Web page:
Since protests began in Tunisia and then spread to Libya and other parts of the region, Tel Aviv has been seemingly creating pro-Israeli territories, as envisioned in the “Yinon” plan. In the opinion of Giorgio Cafiero, the CEO of Gulf State Analytics (a Washington-based geopolitical risk consultancy), coordination between Field Marshal Khalifa Haftar (the commander of the Libyan National Army (LNA)) “and the Israelis, which has been conducted through the UAE, began in 2015, if not sooner”. He also thinks that Israel’s backing of the LNA “illustrates the regional geopolitical dynamics which have led” Sunni-majority “Arab states—specifically Egypt, Saudi Arabia, and the UAE—to find themselves in the same boat with Israel, sharing the same perceptions of security threats”. All of these nations view Iran, Hezbollah and extremist Islamic movements comprising Muslim militant brothers (such as, al-Jama’a al-Islamiyya, Jama’at al-Muslimin (or Takfir wal-Hijra), Osbat al-Ansar and Katibat Ibad Ar-Rahman, all of these terrorist organizations are banned in the Russian Federation) as a threat. According to Giorgio Cafiero, Khalifa Haftar is perhaps the type of Arab leader, like Hosni Mubarak and Abdel Fattah el-Sisi in Egypt or King Abdullah II in Jordan, who Israel can cooperate with by, for instance, sharing intelligence.
He also believes that “Libya’s natural resources are a factor too” because “Israel may expect to secure access to Libya’s petroleum after backing Haftar”. In addition, the CEO of Gulf State Analytics states that “lucrative weapons sales also help explain Israel’s interest” in supporting the LNA. In fact, based on information from one military source, Khalifa Haftar met with “Mossad agents in Jordan in strict secrecy” in 2015 and 2016, which is when “Israel began providing the LNA with sniper rifles and night vision equipment”. Citing media outlet Al-Araby al-Jadeed, the Middle East Monitor reported that “Haftar sought a stronger Israeli presence in southern Libya to thwart Italy” from asserting significant influence throughout the Fezzan (in southern Libya). Then the LNA commander allegedly met with Israeli intelligence agents a number of times, including in Amman and Cairo.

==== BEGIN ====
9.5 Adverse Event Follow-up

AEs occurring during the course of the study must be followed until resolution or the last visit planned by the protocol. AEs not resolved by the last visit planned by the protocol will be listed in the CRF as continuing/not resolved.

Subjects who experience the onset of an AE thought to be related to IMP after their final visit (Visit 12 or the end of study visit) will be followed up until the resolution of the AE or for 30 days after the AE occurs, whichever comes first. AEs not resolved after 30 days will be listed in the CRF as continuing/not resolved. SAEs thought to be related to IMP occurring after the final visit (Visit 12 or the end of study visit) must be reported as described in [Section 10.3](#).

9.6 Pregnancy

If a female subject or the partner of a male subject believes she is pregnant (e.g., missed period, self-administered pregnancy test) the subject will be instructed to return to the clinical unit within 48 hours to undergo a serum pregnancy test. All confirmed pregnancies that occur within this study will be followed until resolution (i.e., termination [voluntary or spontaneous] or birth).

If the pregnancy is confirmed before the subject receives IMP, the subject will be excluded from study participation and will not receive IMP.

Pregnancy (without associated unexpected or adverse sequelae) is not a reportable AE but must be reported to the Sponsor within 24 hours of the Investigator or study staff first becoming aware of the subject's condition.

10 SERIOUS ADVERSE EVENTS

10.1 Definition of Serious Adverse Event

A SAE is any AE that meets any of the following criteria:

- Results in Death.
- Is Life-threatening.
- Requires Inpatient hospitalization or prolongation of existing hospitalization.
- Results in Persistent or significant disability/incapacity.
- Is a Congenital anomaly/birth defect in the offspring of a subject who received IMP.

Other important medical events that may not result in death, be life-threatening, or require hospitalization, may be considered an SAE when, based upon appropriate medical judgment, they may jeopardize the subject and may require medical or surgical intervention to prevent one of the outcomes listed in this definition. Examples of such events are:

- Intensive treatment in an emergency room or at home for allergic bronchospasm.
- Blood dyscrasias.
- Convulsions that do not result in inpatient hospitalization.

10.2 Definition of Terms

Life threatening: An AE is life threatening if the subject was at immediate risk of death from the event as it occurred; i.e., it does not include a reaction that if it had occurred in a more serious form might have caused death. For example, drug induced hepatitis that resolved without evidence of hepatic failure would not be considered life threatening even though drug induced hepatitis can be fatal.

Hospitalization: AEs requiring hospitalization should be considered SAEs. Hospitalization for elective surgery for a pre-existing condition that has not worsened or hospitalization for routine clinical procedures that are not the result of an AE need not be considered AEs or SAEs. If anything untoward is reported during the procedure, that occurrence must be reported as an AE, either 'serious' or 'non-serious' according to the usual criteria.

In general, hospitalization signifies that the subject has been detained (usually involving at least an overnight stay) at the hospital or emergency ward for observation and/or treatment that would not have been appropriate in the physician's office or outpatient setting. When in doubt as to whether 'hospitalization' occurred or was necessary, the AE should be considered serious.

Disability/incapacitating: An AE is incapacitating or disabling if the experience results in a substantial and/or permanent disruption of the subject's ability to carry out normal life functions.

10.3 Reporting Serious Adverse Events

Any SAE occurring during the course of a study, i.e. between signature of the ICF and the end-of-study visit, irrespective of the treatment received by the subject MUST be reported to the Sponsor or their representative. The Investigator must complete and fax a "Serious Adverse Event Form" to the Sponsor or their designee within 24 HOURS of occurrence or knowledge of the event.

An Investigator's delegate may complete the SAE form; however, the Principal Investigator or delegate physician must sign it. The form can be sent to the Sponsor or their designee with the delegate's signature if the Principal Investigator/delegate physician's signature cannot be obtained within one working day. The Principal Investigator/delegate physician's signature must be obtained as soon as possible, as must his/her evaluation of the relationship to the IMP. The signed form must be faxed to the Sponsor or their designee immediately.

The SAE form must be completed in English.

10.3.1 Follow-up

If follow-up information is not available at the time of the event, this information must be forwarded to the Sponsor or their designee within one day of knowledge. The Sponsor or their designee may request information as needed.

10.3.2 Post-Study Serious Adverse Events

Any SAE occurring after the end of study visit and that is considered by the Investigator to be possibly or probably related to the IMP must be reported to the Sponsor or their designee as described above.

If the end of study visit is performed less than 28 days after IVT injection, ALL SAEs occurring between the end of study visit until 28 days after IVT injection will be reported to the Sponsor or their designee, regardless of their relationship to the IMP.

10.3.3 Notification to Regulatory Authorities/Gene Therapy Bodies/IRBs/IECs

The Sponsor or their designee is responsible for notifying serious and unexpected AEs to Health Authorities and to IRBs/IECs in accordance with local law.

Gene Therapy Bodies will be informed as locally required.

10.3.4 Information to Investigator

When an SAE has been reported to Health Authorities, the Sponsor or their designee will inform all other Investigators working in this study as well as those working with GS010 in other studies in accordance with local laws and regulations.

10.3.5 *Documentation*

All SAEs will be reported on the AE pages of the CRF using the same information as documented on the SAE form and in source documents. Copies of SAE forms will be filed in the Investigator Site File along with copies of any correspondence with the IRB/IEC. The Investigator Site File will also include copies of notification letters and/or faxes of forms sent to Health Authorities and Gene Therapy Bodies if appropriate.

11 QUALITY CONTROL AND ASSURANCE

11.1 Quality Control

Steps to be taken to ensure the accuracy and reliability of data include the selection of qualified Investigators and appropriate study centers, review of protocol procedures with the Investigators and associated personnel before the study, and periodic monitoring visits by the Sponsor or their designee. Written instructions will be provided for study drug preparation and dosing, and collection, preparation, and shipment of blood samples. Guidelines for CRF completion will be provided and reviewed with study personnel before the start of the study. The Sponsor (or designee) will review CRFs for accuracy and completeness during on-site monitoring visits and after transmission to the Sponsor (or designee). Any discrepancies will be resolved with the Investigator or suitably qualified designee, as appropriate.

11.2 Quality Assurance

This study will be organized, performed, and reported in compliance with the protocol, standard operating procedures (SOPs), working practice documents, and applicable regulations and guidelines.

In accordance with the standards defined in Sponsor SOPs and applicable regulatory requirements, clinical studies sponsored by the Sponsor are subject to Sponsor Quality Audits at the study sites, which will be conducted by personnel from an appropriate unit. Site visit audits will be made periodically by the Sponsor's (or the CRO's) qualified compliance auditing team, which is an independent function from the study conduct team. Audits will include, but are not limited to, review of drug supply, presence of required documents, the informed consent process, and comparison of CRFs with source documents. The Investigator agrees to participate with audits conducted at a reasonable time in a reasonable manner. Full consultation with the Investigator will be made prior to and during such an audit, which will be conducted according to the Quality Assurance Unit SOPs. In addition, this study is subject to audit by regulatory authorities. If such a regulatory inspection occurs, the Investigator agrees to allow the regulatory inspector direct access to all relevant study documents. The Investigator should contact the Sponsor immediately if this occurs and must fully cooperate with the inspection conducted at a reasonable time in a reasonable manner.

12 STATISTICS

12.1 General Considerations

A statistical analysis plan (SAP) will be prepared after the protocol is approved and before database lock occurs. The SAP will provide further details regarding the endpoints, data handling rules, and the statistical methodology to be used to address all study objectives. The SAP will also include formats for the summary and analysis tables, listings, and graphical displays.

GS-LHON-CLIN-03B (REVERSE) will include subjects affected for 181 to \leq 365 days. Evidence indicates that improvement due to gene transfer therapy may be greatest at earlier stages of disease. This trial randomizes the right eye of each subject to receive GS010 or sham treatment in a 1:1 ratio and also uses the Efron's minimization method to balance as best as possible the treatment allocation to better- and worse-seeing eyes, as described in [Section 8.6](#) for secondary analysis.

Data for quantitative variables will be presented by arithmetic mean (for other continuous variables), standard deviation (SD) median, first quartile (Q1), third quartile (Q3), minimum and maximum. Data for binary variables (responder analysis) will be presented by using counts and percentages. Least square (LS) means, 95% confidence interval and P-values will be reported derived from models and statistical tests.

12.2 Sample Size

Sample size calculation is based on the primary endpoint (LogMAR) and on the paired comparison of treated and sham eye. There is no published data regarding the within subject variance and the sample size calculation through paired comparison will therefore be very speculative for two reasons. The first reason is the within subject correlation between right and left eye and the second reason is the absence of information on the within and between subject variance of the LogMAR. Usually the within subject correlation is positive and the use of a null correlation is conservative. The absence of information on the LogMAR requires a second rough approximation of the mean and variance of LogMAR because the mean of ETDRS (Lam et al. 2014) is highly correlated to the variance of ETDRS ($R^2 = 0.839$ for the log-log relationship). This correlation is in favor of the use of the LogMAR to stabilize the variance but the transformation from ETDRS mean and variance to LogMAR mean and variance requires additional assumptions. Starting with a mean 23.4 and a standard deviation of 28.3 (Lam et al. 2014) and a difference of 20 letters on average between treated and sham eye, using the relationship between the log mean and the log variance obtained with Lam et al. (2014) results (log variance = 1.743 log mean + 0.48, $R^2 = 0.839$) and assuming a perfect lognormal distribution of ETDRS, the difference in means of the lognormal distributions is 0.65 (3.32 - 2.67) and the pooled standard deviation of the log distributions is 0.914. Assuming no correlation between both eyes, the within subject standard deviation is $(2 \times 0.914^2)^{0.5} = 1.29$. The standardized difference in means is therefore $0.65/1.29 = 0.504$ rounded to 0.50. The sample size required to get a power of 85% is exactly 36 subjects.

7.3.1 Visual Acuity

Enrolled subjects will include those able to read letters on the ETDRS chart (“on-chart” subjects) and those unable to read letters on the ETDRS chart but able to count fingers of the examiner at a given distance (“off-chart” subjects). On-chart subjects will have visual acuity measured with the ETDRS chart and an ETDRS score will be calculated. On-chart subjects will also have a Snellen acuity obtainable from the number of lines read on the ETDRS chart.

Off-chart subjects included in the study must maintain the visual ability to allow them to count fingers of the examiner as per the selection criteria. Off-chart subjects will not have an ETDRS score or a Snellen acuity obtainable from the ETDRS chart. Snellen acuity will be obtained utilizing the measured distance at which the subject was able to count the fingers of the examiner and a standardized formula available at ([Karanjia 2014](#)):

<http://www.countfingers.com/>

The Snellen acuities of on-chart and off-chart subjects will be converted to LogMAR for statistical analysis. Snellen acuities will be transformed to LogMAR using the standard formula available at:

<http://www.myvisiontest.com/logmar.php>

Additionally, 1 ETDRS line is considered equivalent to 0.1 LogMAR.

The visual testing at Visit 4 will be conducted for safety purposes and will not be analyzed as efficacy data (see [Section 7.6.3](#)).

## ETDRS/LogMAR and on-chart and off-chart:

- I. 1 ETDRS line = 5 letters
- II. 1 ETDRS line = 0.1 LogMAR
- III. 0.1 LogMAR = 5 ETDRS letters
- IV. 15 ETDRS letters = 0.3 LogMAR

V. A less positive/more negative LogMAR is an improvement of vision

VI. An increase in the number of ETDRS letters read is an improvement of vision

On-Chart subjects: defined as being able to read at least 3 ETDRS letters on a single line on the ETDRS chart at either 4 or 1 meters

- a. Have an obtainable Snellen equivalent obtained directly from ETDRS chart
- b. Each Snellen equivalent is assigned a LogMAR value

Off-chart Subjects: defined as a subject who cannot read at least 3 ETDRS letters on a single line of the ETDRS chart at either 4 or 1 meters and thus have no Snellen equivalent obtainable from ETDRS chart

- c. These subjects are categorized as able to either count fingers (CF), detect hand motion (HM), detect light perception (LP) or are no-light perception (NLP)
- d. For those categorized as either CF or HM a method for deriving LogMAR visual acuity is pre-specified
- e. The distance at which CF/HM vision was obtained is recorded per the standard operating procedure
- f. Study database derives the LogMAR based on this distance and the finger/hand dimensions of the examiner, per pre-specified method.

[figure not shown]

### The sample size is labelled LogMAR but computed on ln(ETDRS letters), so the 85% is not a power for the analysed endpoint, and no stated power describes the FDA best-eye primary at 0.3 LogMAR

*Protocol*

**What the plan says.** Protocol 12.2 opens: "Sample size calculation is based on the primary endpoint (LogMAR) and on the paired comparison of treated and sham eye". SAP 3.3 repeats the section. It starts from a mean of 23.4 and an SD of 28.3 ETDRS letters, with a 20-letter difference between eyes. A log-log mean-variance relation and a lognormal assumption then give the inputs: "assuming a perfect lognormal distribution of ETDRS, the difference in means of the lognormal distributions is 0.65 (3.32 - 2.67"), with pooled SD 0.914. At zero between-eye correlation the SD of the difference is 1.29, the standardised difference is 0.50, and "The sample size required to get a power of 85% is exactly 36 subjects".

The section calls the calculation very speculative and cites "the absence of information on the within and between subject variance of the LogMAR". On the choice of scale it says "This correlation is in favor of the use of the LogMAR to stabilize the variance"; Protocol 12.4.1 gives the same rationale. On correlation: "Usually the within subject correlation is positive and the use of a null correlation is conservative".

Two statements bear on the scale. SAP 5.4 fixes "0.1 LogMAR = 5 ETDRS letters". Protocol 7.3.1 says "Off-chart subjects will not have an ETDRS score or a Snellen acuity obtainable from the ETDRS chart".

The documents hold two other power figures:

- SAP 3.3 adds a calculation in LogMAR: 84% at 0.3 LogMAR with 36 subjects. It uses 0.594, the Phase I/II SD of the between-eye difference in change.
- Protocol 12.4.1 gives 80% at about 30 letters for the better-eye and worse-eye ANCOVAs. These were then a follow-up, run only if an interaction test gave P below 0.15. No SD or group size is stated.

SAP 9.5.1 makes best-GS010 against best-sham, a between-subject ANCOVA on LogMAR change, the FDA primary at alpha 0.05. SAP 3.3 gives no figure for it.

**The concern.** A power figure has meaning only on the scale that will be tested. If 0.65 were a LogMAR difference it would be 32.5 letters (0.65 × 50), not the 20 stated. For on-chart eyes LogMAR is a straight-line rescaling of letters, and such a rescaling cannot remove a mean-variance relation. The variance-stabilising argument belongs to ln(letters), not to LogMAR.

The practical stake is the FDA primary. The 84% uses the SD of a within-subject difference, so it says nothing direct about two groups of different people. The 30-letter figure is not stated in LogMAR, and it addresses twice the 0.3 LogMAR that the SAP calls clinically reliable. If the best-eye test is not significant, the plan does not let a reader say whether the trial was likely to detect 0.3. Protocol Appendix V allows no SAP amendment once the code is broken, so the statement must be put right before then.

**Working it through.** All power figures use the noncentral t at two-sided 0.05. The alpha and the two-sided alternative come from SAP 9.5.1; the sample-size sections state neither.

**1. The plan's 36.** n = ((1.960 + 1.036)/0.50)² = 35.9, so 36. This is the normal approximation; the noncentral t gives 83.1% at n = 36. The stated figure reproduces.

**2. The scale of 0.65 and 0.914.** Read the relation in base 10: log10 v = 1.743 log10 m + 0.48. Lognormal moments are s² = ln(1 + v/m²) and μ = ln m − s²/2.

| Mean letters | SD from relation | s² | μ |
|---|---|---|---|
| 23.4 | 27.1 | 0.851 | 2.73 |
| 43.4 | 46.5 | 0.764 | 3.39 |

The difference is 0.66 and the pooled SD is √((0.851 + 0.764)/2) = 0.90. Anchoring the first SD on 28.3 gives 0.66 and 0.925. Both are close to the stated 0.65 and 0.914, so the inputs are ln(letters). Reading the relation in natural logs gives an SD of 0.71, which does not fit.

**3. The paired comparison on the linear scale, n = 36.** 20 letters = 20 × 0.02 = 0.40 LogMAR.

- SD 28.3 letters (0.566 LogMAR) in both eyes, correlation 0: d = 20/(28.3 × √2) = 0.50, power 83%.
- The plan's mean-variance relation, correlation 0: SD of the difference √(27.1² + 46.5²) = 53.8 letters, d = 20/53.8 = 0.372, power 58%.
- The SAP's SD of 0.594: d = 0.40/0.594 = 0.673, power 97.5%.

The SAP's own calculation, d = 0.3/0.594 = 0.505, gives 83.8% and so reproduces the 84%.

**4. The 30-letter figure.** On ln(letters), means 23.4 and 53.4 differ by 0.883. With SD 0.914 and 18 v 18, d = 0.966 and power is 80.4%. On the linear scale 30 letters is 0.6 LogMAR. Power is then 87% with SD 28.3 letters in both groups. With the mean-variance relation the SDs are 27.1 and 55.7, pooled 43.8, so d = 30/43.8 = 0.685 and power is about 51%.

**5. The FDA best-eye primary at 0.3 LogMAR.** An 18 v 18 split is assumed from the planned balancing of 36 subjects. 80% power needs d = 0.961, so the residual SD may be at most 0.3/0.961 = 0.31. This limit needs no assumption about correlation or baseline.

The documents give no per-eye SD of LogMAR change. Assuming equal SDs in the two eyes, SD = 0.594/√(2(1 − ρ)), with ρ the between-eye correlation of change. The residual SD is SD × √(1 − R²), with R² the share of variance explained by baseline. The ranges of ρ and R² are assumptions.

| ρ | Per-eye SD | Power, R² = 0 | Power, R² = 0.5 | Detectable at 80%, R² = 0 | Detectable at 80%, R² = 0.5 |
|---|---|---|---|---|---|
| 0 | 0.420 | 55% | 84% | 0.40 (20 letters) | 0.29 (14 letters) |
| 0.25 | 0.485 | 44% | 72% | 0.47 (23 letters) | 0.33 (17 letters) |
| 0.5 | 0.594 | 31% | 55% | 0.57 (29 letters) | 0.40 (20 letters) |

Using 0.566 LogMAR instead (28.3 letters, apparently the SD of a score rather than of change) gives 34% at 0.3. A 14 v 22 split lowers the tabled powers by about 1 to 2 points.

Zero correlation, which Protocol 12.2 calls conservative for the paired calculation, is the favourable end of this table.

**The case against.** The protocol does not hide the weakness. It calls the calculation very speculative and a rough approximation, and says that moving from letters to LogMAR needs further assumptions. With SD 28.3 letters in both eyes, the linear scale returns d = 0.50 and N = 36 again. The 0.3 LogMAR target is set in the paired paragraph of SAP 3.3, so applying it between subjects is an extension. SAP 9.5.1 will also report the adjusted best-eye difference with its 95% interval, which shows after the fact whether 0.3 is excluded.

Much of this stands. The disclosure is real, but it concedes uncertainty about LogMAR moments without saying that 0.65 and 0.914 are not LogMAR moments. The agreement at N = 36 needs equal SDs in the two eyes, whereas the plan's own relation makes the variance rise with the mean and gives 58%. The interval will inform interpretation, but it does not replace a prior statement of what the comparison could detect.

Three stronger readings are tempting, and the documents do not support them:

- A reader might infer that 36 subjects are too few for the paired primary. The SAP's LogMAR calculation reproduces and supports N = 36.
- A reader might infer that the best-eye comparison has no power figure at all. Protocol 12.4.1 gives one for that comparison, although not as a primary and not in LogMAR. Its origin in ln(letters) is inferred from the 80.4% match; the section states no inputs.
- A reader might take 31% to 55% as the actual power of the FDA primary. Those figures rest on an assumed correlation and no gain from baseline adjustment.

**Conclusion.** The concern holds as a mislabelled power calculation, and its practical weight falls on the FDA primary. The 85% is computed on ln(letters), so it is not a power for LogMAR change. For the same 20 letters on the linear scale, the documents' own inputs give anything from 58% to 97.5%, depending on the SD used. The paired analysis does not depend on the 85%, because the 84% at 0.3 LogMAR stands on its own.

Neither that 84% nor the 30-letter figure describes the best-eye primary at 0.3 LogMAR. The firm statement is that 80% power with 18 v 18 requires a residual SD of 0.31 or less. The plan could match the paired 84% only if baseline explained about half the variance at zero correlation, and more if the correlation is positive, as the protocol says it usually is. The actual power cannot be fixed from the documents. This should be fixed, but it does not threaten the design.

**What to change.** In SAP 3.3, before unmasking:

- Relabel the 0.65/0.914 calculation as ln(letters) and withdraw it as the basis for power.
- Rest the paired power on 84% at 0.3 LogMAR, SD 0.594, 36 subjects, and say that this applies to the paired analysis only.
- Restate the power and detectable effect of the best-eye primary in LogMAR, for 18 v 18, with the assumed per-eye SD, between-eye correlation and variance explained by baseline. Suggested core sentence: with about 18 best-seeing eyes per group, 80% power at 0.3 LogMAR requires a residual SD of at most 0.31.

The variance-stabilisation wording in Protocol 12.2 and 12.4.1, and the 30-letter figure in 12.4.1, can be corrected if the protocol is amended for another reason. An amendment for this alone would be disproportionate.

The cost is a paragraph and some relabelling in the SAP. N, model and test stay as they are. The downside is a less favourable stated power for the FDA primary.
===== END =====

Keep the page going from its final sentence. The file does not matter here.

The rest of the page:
Later on, Israeli military began carrying out air raids in Libya in coordination with the LNA after Haftar launched Operation Dignity in 2014. In addition, an investigation by Al Jazeera Arabic revealed that the commander may have received support from Israel before the LNA launched an offensive on Tripoli on 4 April 2019.
The source “explained that although Egypt supports Haftar cooperation with Israel”, it does not want the commander “to communicate directly with Israel”. Apparently, Cairo also does not wish to be open about its increasingly frequent meetings with Israelis lately. For instance, Egypt would even prefer to keep the meeting, which took place at the end of May, between Director of Mossad Yossi Cohen and Abbas Kamel, the head of Egypt’s General Intelligence Service (GIS), secret. According to a brief report by media outlet Al-Araby Al-Jadeed, the officials discussed “Israel’s annexation plan, the situation in Gaza, the Deal of the Century and other issues”.
The Middle East Monitor reported that “officials in Algiers warned Haftar against receiving Israeli military support”. Algeria also appears to be critical of the “Greater Israel” plan and views it with suspicion.
By Valery Kulikov
Source: New Eastern Outlook